Certainly the most fantastic fictionalization comes from the comic series, Lost Planet. Lost Planet defies brief explanation. It details the quest of an American fortune hunter, a wizard, an alien Amazon, and her pet ape against the evil mage king who subjegated a dinosaur-infested planet of super-science after a devestating war. Yet there is more. The evil king’s mistress is a drugged and amnesic Amelia Earhart. The wizard is Ambrose Bierce.
After tiring of the Mexican Revolution, Bierce travels to Venezula, where he meets up with some colonists from the aforementioned planet who were escaping the cataclismic war. Bierce accidentally enters the portal to their world while trying to dispatch a “demon” who was menacing the settlement. He is quickly captured by the mage king, but the evil elixir which gives the king his power is slowly driving him crazy. Bierce is able to pacify the king and impose some authority on him, giving Bierce free reign of the castle. Finding a hidden sanctuary, Bierce is taught the magic arts by the ghosts of the scientists imprisoned and killed by the king, allowing Bierce to escape.
At the end of the series, the group dispatches the king and restores power to the scientists’ descendent. Trapped on the other world, Bierce is still alive — and will continue to be so, as the other planet imbues a life span three times that of Earth.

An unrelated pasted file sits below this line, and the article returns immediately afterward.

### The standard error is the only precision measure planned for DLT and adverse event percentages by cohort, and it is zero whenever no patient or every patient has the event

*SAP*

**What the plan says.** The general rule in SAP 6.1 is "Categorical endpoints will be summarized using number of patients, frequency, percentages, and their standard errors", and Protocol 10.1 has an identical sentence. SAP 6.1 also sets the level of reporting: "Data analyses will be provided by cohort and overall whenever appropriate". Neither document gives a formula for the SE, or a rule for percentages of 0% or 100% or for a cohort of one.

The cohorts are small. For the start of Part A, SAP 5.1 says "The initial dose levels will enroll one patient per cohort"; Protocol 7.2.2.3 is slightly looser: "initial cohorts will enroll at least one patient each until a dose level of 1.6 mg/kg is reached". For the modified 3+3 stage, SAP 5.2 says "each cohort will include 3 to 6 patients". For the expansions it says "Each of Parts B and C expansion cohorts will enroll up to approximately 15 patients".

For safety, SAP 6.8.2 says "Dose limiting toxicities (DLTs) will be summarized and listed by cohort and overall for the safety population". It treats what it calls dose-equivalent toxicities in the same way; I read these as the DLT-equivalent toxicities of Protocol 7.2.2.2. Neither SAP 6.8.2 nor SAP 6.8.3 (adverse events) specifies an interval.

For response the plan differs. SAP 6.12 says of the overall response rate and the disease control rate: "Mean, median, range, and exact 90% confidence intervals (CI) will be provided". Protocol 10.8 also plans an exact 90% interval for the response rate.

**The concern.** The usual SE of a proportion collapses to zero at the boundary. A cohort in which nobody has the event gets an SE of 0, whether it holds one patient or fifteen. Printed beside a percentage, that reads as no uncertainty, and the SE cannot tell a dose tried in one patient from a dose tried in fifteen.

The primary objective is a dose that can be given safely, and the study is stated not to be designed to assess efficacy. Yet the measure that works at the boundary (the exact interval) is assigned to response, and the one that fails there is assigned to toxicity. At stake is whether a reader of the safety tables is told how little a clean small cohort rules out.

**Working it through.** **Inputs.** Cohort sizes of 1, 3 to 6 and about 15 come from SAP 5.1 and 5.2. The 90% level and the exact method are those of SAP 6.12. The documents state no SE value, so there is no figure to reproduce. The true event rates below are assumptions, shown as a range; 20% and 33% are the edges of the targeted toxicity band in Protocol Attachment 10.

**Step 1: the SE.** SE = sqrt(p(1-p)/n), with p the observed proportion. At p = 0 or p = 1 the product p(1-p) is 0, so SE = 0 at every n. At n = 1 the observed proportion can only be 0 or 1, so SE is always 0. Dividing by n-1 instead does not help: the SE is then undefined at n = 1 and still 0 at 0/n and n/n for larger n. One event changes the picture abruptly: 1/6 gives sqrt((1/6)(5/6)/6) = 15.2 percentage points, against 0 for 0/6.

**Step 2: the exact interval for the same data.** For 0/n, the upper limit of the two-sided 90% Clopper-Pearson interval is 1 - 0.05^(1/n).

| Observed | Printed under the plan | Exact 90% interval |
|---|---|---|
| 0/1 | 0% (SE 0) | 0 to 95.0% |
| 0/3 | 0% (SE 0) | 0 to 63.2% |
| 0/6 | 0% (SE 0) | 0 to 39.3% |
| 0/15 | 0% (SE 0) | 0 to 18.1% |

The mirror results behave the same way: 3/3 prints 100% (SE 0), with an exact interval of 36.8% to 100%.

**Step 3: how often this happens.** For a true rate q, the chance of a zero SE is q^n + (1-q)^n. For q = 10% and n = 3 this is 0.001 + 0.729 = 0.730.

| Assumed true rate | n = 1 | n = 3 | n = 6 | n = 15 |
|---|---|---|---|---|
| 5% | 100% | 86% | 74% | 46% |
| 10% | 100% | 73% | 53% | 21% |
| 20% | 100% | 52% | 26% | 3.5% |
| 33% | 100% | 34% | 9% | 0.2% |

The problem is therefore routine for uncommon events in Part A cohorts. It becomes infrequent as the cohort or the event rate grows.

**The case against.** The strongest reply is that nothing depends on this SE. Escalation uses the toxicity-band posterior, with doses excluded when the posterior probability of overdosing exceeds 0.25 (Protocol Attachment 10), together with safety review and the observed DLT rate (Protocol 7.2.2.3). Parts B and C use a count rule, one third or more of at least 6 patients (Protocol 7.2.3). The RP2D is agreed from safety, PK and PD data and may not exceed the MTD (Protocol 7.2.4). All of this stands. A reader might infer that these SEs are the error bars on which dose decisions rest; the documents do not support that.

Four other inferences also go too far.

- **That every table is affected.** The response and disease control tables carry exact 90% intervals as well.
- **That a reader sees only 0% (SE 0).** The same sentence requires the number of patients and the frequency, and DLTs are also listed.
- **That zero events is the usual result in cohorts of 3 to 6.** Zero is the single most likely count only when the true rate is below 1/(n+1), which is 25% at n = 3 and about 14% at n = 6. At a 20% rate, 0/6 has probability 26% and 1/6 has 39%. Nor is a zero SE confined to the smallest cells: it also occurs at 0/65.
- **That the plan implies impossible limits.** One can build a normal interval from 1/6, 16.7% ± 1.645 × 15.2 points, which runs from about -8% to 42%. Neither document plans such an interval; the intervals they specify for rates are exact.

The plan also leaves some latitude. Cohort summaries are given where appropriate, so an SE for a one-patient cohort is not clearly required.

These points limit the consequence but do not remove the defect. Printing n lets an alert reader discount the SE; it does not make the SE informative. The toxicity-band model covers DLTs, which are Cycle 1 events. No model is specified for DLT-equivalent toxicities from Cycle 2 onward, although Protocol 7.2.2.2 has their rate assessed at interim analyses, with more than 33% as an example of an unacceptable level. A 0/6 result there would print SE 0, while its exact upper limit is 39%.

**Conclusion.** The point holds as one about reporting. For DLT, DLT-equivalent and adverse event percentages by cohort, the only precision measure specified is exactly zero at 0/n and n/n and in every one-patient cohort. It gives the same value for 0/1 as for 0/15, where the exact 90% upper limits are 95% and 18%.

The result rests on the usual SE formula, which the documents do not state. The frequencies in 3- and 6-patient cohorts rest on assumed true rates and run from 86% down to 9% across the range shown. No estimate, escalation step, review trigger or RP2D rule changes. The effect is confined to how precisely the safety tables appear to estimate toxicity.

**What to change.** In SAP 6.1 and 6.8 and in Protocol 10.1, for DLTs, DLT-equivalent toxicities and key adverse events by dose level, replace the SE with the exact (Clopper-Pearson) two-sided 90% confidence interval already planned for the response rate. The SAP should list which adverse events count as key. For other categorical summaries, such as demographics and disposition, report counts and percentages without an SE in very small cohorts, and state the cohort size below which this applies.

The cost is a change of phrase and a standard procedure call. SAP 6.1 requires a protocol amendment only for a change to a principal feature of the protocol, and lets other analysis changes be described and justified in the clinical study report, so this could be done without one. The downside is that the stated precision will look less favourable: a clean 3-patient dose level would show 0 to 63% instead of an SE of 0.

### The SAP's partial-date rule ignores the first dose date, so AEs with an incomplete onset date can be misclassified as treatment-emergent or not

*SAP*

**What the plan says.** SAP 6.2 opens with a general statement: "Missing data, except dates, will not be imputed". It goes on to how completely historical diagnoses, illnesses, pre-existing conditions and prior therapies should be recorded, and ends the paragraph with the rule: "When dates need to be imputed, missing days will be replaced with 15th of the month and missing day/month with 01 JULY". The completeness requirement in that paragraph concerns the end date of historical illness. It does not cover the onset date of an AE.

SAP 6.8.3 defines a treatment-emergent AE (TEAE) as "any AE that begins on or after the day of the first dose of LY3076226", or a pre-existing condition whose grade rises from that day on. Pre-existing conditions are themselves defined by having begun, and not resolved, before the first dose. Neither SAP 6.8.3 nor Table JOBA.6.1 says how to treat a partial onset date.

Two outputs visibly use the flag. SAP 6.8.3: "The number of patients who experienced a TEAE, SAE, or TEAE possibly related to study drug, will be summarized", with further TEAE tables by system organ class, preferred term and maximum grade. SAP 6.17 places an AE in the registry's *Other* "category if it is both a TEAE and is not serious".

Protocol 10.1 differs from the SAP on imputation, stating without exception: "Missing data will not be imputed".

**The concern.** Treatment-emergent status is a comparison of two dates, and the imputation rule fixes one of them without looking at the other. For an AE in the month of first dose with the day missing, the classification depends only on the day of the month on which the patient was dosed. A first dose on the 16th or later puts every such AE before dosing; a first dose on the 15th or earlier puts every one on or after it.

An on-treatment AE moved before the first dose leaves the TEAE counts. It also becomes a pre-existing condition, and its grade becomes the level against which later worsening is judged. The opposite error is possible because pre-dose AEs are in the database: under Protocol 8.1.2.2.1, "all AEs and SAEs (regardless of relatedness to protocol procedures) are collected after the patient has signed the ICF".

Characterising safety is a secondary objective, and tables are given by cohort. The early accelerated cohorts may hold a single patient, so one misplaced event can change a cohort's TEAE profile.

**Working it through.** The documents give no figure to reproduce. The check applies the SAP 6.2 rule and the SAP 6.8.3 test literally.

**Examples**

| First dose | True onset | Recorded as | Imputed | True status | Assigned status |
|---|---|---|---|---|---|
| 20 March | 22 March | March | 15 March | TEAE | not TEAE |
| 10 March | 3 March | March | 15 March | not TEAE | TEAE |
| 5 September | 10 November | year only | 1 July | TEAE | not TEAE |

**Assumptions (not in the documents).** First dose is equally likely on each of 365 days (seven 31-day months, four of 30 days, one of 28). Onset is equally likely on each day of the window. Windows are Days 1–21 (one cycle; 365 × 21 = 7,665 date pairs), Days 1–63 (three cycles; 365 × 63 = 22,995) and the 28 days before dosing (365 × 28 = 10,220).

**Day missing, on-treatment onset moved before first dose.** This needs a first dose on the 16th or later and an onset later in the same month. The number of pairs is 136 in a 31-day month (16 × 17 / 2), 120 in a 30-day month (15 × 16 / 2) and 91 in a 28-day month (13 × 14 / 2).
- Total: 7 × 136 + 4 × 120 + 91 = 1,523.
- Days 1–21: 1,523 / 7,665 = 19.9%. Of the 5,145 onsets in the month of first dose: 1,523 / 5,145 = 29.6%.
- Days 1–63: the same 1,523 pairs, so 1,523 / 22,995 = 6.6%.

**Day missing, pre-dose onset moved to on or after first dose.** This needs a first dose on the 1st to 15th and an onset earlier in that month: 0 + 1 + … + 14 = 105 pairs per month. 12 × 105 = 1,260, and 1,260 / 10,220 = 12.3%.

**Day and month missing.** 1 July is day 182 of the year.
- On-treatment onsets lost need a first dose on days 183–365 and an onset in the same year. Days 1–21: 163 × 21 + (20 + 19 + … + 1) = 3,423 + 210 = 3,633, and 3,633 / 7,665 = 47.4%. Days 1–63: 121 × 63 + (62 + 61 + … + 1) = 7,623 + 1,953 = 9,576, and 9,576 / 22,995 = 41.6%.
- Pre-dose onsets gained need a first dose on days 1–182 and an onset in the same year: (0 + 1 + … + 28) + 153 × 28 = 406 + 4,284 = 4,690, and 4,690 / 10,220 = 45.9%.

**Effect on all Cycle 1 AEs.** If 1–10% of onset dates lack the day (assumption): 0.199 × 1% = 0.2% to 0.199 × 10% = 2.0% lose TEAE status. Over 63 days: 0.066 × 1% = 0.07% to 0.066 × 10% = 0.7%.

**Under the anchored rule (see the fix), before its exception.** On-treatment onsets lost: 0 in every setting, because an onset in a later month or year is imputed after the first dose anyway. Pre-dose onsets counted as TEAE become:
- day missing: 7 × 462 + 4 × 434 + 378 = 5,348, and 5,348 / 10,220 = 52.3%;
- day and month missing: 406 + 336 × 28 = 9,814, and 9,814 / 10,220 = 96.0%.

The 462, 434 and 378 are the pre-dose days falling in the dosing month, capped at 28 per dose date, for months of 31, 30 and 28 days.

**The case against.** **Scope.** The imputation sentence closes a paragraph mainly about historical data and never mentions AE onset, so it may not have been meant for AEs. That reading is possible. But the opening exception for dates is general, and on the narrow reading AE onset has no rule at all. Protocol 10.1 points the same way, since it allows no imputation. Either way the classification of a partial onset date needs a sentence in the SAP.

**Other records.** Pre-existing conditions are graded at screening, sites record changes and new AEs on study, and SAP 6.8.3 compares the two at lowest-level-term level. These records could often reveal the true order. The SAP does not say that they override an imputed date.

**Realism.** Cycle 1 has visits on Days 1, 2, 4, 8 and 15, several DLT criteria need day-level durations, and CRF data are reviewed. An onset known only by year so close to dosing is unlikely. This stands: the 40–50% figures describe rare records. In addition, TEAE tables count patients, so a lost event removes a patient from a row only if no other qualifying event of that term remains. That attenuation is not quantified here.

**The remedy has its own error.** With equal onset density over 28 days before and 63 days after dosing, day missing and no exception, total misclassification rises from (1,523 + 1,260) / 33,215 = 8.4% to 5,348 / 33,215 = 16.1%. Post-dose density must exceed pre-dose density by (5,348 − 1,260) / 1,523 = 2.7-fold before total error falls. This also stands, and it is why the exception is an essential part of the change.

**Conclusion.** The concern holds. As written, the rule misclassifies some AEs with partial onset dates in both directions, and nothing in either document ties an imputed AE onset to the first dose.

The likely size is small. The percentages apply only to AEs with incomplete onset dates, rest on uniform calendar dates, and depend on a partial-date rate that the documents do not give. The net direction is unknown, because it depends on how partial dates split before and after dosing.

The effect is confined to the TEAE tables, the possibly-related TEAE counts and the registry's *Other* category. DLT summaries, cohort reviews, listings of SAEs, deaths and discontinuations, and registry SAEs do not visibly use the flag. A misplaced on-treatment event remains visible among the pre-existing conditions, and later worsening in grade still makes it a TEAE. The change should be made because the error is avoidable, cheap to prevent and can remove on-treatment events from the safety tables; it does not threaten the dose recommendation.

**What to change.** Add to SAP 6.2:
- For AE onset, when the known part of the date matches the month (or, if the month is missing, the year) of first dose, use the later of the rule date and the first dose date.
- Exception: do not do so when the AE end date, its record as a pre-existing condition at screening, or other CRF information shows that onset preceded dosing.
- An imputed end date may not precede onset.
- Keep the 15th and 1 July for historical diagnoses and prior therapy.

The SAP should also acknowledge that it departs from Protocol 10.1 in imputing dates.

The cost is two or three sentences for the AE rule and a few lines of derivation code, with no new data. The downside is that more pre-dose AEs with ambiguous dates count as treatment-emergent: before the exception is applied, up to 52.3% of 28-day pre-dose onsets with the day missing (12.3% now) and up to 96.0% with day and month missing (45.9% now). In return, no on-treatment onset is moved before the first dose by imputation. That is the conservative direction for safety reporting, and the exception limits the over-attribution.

EULOGY n. Praise of a person who either has the advantages of wealth and power, or the consideration to be dead.
It’s a very interesting story how I came about that article, however I should be careful with the use of the word interesting since it is subjective. First thank you for the postcard as usual very nice scenery, and I assume you enjoyed your vacation time.
I do quite a bit of reading throughout the week and happened upon a story of a Selma Alabama farmer named Williamson, who just so happened in the year 1854 disappeared while he crossed a field in full view of his wife child and several neighbors. Although an extensive search with officials and neighbors found no holes in the earth in which he could have sunk, he was eventually legally declared dead. I am in the process of trying to verify his lineage in my family tree. During this verification process, I found a photo from 1892 of Ambrose Gwinnett Bierce. Ambrose was a short story writer and editor of the San Francisco Examiner and author of a story in the San Francisco Examiner on October 14, 1888 recalling the event.
I contacted the San Francisco Examiner and asked if they had any archived information regarding the story they quickly responded and informed me I should go to the San Francisco public Library the editor suggested a particular librarian after contacting the librarian the next morning I had an e-mail of a complimentary copy of the story. If you ever need to do research, apparently California is the most efficient way to get information. It was during my research into the Williamson event, which I ran across the story of the mowing devil; by the way, the Williamson case is the only officially recorded disappearance of a person as declared by courts.